How children use their emotions to learn

Aznar, A., Rienties, B. C. & Hillaire, G. (2016). How children use their emotions to learn, Retrieved from:

Emotions affect how we learn. We know that people who are able to pay attention, concentrate and have better problem solving skills are those who tend to be more competent with expressing, regulating and understanding emotions. This article discusses opportunities for learning about emotions from a young age where family interactions play a key role in the early development of emotional competence. As children grow, their learning pool expands to include influences from extended family, peers, literature and the school environment.

Once a child begins school, the need for continued development of emotional competencies becomes increasingly apparent. The article draws attention to specific challenges where knowledge of emotions would be crucial including school transition, socialisation and student teacher relationships. The degree to which students are successful in navigating around these challenges is shown to be related to their overall academic performance and it is not hard to imagine how this could be. Consider the way in which a child’s perceived level of acceptance and security at school could impact on their level of self- confidence and self – efficacy.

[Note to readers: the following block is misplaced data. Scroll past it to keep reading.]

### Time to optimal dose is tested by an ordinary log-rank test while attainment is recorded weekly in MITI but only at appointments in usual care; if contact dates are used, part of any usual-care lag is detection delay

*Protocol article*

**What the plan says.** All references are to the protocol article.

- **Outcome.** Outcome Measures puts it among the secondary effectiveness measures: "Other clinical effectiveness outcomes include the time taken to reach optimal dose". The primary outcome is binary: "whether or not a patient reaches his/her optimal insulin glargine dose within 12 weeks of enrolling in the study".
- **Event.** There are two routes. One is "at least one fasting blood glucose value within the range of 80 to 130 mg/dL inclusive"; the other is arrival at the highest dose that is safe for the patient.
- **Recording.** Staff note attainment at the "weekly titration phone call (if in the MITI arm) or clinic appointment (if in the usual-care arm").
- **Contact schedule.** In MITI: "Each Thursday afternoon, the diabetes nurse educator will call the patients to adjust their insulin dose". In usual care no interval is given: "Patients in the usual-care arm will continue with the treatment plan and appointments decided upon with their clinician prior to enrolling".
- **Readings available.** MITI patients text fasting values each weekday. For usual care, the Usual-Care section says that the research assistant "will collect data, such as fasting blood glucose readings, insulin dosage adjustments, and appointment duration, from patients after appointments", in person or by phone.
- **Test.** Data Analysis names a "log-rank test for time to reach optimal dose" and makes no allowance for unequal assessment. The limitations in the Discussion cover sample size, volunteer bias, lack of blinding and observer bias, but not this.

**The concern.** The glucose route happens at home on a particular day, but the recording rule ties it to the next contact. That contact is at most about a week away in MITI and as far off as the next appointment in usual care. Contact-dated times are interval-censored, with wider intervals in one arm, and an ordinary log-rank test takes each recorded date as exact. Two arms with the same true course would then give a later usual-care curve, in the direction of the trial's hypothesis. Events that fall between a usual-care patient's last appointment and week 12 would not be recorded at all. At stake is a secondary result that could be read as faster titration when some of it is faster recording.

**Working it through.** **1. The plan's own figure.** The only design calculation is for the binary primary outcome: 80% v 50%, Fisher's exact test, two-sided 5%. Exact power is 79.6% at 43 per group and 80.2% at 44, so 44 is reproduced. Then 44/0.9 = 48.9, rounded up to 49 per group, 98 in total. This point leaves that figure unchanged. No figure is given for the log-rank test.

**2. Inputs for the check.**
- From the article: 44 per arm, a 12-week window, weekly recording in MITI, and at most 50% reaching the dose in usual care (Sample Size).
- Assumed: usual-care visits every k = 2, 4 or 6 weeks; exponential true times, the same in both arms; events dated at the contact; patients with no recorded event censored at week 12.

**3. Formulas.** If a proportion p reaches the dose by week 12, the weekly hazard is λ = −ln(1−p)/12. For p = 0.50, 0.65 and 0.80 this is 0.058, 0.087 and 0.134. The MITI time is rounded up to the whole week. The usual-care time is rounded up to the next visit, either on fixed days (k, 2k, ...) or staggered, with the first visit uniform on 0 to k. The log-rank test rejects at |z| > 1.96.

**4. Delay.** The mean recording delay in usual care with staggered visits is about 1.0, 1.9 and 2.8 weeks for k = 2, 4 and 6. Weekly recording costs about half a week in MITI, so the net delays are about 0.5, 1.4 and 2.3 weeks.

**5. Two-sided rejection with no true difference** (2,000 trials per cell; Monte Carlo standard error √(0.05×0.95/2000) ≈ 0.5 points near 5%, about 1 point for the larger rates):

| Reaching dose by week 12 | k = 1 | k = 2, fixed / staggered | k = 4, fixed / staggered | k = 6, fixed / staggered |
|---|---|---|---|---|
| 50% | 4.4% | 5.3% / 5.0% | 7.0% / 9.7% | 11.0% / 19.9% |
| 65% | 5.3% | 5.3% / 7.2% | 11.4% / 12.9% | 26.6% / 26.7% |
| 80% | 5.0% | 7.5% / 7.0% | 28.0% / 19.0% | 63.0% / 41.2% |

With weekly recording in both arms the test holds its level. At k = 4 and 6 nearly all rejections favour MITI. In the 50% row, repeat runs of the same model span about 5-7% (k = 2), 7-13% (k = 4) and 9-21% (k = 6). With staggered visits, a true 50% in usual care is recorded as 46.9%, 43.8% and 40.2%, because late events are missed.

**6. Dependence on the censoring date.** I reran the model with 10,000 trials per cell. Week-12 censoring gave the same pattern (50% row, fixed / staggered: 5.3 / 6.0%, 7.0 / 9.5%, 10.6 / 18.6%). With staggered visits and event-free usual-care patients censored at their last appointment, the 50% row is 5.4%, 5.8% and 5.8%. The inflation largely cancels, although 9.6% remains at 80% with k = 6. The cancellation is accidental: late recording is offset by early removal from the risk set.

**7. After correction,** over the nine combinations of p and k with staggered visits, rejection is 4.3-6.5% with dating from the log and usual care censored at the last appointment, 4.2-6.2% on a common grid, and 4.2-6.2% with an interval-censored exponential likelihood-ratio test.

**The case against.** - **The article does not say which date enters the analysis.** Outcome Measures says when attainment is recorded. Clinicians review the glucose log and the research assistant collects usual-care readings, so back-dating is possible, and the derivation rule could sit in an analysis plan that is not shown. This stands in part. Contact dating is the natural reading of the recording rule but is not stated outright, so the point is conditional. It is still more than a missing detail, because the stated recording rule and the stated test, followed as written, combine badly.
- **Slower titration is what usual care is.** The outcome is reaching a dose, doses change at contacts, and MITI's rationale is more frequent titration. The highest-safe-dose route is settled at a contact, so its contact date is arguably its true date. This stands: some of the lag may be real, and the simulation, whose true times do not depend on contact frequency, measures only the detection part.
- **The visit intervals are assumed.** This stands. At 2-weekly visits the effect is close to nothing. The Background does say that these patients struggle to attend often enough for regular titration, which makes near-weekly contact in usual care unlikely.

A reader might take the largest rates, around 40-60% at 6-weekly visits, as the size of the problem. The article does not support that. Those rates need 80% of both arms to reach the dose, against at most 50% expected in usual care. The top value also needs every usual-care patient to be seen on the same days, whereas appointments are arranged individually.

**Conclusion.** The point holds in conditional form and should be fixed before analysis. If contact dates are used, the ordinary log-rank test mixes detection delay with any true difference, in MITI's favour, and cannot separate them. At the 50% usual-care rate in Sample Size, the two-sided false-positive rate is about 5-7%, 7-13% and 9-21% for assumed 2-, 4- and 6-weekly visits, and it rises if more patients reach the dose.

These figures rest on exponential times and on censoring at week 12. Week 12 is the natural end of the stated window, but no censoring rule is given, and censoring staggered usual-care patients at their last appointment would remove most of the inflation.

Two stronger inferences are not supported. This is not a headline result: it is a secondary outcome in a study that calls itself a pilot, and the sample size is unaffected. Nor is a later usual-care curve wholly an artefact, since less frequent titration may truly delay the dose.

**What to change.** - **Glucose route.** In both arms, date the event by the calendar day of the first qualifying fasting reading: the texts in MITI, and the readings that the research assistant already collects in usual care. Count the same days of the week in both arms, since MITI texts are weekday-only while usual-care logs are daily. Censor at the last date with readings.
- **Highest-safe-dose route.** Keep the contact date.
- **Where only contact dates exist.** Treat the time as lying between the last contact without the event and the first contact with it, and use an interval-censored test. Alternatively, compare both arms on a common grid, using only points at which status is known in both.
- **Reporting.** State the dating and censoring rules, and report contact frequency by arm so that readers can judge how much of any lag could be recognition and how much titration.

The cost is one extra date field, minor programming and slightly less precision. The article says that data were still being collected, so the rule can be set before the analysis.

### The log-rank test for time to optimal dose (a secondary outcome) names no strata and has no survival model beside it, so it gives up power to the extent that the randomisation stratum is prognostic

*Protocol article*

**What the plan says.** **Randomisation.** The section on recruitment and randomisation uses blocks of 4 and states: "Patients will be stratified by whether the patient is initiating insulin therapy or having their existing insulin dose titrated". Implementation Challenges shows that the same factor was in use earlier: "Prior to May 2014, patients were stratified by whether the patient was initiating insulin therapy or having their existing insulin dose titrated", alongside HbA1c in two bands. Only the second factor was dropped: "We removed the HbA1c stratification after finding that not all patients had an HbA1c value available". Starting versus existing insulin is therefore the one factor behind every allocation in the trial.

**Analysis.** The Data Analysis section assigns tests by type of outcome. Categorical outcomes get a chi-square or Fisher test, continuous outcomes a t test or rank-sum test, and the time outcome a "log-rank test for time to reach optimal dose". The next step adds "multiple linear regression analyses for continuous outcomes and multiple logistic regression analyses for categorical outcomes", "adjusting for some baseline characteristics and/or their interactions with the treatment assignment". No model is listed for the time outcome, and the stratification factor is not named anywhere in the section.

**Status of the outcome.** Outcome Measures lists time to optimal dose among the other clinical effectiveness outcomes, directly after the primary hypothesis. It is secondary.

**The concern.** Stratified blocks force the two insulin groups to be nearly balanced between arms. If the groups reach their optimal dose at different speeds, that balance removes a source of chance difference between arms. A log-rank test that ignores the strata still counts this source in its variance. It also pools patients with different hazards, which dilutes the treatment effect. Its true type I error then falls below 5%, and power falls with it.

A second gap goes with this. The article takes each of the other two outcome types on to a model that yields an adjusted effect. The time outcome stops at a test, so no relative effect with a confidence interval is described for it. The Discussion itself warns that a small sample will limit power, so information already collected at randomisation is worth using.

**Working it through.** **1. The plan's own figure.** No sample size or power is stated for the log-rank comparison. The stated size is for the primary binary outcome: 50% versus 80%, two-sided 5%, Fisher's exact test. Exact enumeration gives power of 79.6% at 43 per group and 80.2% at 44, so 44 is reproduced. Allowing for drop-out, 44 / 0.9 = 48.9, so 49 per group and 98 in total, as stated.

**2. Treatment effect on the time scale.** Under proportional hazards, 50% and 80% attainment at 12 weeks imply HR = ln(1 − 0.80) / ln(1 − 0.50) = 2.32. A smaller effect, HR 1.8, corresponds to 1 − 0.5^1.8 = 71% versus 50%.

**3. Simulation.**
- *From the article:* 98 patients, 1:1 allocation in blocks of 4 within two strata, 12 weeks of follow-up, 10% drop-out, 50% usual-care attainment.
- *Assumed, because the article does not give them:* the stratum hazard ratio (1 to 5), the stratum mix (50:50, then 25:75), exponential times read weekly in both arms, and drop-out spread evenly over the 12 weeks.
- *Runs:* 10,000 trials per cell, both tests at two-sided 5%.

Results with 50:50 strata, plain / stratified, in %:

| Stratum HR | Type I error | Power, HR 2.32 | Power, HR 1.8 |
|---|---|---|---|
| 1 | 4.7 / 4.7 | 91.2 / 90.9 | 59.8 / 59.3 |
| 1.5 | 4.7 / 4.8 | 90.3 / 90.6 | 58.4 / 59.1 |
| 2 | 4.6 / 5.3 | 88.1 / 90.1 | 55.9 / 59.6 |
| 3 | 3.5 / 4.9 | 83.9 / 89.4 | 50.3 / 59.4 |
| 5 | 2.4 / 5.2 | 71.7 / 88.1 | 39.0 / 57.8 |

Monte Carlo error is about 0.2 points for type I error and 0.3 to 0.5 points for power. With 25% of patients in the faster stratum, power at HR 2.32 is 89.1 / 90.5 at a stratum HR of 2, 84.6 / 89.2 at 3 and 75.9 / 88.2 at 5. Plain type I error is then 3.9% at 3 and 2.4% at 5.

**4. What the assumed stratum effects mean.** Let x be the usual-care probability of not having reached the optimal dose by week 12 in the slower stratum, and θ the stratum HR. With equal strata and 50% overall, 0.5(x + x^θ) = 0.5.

For example, if we consider that a child who is more skilled at understanding the emotions of others will typically show a higher level of empathy for others, such a child will also be more likely to have successful friendships and a greater sense of belonging. This provides a solid platform from which the child would be able to adapt well to their school environment and meet academic demands. The article contrasts this type of student with the profile of one who might lack the skills in the domain of understanding others emotions. A student who finds it hard to connect with their peers or experiences frequent conflict in their relationships may lack the motivation to concentrate on academic tasks. Similarly, students who are more skilled at managing and regulating their own emotions are more likely to be in a better position to cope with any stress or anxiety that may arise from the school experience and create a distraction in the classroom or the playground.

Given the potential impact of emotional knowledge and skill on a student’s ability to learn, the article concludes by asking readers to consider the utility of measuring emotional competence in students alongside traditional measures of achievement.